3. Encourage a Conversation
When most people picture a review, they likely imagine sitting across a large table from a manager, being read a long laundry list of things they need to work on immediately if they don’t want to risk being shown the door. But, you and I both know that’s not how we want things to play out. Instead, a review should be an engaging and productive conversation that leads to improved results for everyone involved.
The best way to encourage this dynamic is by turning the tables a little bit and putting yourself in the hot seat. Ask the employee what you as a manager can do better. What further things can you do to help support his or her growth? What might you do to make your employee’s life easier?
Doing this accomplishes a couple of productive things. First, it illustrates that you’re aiming to have a beneficial back-and-forth—not a one-sided conversation. Secondly, it shows that you’re truly invested in this employee’s success. His or her performance reflects directly back on you as a manager, and you want to do everything you can to help him perform at his highest level—even if that means making improvements on your end.
Another tactic to initiate a collaborative discussion is to have the employee set out his or her own goals during the review. Rather than just dishing out objectives and success metrics for the coming months, you both can work together to come up with these targets. (Bonus: Research shows that when employees participate in creating their own goals, they’re more likely to achieve them.)
Making sure that you involve your team members in the process makes it clear that you’re both working toward the very same end goal: Continued growth and success for that employee and the business.
4. Use Solutions-Focused Feedback
Despite what employees might initially imagine, you know that reviews are not your window of opportunity to completely pick apart someone’s performance. On the contrary—they’re actually your chance to reinforce someone’s strengths and help them grow for the future. In fact, research by Gallup shows that performance is greatest when you focus on employee strengths, not on weaknesses.
This means you need to keep all review feedback focused on strengths and solutions, rather than problems and weaknesses. It’s not enough to simply point out areas that he or she needs to work on. Instead, that piece of critique should serve as the launchpad for a continued discussion about actual methods and tactics that employee can use to take steps forward.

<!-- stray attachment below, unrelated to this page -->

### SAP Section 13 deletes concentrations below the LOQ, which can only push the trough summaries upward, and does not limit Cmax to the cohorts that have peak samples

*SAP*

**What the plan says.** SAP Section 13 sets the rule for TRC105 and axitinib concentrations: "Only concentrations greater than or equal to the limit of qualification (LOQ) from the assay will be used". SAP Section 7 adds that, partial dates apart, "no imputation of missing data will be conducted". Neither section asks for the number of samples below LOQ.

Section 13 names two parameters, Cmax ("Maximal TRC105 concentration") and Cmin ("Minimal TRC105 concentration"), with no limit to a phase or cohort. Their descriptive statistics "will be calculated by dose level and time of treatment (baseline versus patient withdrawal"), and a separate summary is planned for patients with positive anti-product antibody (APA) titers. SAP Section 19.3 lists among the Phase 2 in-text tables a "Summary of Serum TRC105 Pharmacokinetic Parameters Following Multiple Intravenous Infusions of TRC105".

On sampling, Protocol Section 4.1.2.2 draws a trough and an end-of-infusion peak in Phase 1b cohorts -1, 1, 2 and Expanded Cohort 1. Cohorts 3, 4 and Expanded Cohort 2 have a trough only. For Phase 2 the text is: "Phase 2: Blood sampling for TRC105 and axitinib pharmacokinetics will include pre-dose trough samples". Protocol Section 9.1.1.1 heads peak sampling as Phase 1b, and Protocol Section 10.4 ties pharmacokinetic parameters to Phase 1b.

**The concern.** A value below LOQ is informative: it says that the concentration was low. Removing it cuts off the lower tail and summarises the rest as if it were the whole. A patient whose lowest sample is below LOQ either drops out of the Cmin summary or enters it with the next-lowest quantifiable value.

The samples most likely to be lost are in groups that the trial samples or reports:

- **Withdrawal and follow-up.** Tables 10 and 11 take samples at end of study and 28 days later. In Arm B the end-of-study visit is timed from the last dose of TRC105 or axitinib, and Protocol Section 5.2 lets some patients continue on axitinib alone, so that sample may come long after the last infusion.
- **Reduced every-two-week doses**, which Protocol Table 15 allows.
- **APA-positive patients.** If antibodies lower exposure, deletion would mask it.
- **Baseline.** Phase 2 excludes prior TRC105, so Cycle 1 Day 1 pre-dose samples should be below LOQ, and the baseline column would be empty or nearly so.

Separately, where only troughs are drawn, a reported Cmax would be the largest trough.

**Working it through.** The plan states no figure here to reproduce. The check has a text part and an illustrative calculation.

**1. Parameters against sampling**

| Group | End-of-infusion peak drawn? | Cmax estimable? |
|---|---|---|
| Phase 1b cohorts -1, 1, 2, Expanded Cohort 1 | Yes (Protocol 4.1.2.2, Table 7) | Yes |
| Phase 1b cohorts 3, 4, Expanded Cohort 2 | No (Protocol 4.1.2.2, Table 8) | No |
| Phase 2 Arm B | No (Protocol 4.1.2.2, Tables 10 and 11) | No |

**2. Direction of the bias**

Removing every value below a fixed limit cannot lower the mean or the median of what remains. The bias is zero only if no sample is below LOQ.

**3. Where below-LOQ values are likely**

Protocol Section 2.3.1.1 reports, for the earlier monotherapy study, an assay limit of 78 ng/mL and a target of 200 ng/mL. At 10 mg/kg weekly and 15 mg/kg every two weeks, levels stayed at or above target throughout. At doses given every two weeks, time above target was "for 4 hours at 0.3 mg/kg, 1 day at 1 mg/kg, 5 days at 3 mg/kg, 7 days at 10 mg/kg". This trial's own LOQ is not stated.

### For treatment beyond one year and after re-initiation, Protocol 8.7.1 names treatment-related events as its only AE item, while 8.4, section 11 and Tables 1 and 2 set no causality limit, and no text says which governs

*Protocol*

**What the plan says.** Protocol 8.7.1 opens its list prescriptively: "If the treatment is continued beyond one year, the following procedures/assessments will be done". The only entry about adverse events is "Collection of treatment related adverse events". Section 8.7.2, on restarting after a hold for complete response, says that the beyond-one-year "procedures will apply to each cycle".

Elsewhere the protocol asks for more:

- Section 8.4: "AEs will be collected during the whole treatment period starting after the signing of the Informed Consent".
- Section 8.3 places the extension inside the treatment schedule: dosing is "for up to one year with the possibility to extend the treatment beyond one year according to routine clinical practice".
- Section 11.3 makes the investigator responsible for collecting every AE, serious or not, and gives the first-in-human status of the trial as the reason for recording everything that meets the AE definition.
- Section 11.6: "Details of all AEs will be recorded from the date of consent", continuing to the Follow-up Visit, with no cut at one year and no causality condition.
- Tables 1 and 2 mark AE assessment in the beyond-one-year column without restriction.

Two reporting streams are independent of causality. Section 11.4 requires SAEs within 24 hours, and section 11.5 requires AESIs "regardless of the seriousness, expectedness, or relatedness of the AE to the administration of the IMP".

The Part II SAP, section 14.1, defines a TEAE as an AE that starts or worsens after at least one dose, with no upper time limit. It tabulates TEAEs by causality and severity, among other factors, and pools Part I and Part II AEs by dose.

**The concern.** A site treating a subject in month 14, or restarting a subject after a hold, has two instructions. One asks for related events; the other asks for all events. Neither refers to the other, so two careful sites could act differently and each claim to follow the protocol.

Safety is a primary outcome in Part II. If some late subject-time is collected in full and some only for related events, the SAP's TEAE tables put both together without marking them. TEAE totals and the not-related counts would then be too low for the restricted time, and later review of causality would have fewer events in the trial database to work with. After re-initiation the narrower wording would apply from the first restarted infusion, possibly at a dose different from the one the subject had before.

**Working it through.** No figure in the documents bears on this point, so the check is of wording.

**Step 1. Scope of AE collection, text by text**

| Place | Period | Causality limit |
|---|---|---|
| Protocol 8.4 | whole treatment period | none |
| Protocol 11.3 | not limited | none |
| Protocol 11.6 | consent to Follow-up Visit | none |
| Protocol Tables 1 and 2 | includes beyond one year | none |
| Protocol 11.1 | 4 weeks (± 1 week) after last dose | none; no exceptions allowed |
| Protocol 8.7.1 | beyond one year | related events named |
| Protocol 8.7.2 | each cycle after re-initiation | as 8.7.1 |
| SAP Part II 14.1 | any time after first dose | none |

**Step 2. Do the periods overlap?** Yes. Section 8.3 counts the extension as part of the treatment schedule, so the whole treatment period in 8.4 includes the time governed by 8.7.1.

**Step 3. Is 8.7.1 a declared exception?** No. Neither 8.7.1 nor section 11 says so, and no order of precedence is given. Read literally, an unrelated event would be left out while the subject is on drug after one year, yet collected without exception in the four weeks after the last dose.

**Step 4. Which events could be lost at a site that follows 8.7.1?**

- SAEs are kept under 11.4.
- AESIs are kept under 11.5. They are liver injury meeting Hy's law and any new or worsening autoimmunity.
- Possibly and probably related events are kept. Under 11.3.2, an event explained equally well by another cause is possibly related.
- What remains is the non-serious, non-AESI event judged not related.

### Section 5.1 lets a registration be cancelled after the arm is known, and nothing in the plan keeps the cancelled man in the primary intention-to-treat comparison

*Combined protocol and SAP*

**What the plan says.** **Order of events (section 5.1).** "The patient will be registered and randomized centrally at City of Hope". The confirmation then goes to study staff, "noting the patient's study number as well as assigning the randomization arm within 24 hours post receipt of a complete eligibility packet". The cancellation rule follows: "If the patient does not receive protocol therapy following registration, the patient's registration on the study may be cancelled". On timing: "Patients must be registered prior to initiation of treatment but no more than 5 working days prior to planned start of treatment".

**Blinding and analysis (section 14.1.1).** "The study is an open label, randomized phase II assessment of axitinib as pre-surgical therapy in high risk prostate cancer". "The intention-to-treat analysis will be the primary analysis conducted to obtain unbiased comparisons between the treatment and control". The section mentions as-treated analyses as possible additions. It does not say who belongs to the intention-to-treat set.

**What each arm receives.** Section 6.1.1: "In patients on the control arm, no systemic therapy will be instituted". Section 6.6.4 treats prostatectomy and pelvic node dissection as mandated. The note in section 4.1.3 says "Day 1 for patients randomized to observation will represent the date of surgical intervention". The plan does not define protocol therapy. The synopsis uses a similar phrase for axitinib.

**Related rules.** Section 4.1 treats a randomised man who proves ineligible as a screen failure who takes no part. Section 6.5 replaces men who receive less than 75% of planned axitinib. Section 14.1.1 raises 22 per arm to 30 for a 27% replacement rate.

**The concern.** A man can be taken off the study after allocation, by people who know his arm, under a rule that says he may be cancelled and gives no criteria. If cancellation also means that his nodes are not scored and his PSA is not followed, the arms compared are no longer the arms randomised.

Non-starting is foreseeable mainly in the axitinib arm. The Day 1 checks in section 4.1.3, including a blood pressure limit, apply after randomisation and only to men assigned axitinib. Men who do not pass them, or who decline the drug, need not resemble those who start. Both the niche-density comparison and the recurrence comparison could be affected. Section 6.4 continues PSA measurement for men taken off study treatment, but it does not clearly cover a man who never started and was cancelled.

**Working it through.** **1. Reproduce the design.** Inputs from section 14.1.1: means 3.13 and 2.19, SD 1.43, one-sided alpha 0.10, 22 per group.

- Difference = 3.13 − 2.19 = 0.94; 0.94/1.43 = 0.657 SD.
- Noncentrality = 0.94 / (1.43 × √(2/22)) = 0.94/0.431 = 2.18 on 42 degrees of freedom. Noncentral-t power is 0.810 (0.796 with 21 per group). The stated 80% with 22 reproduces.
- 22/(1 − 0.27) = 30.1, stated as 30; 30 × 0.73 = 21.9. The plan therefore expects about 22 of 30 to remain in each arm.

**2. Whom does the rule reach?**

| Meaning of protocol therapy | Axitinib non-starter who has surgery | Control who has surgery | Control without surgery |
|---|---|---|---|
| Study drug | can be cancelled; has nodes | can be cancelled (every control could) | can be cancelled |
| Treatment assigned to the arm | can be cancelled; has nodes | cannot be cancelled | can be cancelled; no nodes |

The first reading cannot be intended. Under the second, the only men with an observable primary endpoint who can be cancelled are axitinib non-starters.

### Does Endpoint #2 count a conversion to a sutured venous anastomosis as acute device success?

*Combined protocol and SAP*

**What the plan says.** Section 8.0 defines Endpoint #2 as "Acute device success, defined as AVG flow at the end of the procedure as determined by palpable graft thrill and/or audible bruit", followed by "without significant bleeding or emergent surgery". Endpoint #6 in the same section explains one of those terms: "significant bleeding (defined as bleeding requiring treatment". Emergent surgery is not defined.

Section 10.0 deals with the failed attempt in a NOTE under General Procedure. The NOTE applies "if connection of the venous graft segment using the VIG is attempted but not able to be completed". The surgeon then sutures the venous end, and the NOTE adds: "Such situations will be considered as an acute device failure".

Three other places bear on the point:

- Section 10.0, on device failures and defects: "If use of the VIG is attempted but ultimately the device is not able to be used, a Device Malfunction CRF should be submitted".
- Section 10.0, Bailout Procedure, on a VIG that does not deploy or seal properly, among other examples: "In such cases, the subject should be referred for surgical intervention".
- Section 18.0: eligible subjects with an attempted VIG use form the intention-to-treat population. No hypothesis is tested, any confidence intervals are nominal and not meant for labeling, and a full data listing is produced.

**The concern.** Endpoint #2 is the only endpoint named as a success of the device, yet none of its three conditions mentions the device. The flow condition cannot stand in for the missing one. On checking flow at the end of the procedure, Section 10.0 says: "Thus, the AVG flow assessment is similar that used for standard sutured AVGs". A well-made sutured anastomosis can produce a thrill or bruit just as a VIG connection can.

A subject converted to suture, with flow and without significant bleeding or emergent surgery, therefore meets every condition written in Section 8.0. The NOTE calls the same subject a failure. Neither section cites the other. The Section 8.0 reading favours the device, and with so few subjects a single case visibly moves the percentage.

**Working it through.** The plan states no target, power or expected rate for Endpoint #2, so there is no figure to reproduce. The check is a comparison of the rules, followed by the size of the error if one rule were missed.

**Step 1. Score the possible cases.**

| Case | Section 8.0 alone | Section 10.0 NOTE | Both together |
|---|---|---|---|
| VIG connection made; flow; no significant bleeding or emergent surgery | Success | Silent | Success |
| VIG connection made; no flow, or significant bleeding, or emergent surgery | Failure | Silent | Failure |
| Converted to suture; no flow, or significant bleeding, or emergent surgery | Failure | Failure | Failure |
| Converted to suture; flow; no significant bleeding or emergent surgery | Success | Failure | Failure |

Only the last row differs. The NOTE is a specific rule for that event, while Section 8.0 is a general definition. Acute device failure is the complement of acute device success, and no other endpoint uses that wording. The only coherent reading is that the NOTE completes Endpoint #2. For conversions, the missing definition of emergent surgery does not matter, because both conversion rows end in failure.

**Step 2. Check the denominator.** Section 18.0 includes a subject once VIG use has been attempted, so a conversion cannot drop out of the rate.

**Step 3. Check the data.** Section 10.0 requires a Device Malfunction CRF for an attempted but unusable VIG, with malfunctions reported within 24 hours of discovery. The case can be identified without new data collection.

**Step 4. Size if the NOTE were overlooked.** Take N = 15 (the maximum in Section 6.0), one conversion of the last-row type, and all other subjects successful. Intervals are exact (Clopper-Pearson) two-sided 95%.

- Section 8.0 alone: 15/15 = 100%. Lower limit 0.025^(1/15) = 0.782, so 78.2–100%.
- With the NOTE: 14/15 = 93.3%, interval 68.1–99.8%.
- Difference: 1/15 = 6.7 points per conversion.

Here at The Muse, each employee has a unique form with dimensions and competencies specific for his or her role. For each dimension, we expand on two areas: "What you do well" and "Where we want to see you grow in the coming months". Those areas for growth might be improving on a weakness, or it may even be making a strength even stronger. Either way, we always start with recognizing and highlighting the positive and then facilitating growth through a solutions-focused mindset.
Performance review time is usually enough to inspire an overwhelming sense of dread among your employees. But, it doesn’t have to be that way. Implement these tips and strategies, and you’ll make your review process a little less painful for everyone. No, people might never whip out the confetti and their happy dances when review time rolls around. But, at least they won’t cower under their desks in fear either.
Photo courtesy of Westend61/Getty Images.
As Director of HR at The Muse, Shannon makes sure that the company delivers on being a great workplace for its growing team of Musers, from handling benefits to developing talent management processes. Shannon leverages her experience in benefits and payroll administration, new hire orientation, performance management, employee relations, executive coaching, and training and development to increase transparency and set policies that align with the company’s culture and core values. Before joining The Muse, she built and ran HR at a proprietary trading firm in Chicago (Go-Go White Sox!).More from this Author